Neurobiology of Opioid Use Disorder and Comorbid Traumatic Brain Injury

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Treating patients with opioid use disorder (OUD) and traumatic brain injury illustrates 6 neurobiological principles about the actions of 2 contrasting opioid analgesics, morphine and fentanyl, as well as pharmacotherapies for OUD, methadone, naltrexone, and buprenorphine.


This literature review focused on a patient with traumatic brain injury who developed OUD from chronic morphine analgesia. His treatment is described in a neurobiological framework of 6 opioid action principles.

Conclusions and Relevance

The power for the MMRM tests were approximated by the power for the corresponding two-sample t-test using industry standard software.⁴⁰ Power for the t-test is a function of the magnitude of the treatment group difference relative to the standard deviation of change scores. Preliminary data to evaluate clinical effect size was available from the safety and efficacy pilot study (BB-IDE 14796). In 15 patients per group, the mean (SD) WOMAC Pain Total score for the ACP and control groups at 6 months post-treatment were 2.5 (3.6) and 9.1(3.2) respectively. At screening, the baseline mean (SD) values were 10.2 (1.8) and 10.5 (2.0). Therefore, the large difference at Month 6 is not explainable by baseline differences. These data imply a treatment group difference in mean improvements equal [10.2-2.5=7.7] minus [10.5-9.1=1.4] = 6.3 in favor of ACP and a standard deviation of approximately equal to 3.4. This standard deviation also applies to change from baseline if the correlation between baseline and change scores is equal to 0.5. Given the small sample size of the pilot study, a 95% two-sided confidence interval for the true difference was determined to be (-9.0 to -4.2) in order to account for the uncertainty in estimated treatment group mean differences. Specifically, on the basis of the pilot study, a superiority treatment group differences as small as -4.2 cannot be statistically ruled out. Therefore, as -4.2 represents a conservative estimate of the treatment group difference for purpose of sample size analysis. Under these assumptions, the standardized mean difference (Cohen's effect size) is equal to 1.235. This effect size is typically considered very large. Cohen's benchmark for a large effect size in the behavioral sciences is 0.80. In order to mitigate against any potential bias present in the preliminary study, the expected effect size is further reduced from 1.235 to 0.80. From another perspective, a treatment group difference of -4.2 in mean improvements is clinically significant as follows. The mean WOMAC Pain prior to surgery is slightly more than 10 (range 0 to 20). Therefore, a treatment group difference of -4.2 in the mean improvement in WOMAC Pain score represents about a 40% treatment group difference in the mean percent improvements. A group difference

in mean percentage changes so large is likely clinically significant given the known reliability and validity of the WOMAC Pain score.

The 6 principles are (1) coactivation of neuronal and inflammatory immune receptors (Toll-like receptor 4), (2) 1 receptor activating cyclic adenosine monophosphate and β-arrestin second messenger systems, (3) convergence of opioid and adrenergic receptor types on 1 second messenger, (4) antagonist (eg, naltrexone)–induced receptor trafficking, (5) genetic μ-opioid receptor variants influencing analgesia and tolerance, and (6) cross-tolerance vs receptor antagonism as the basis of OUD pharmacotherapy with methadone or buprenorphine vs naltrexone.

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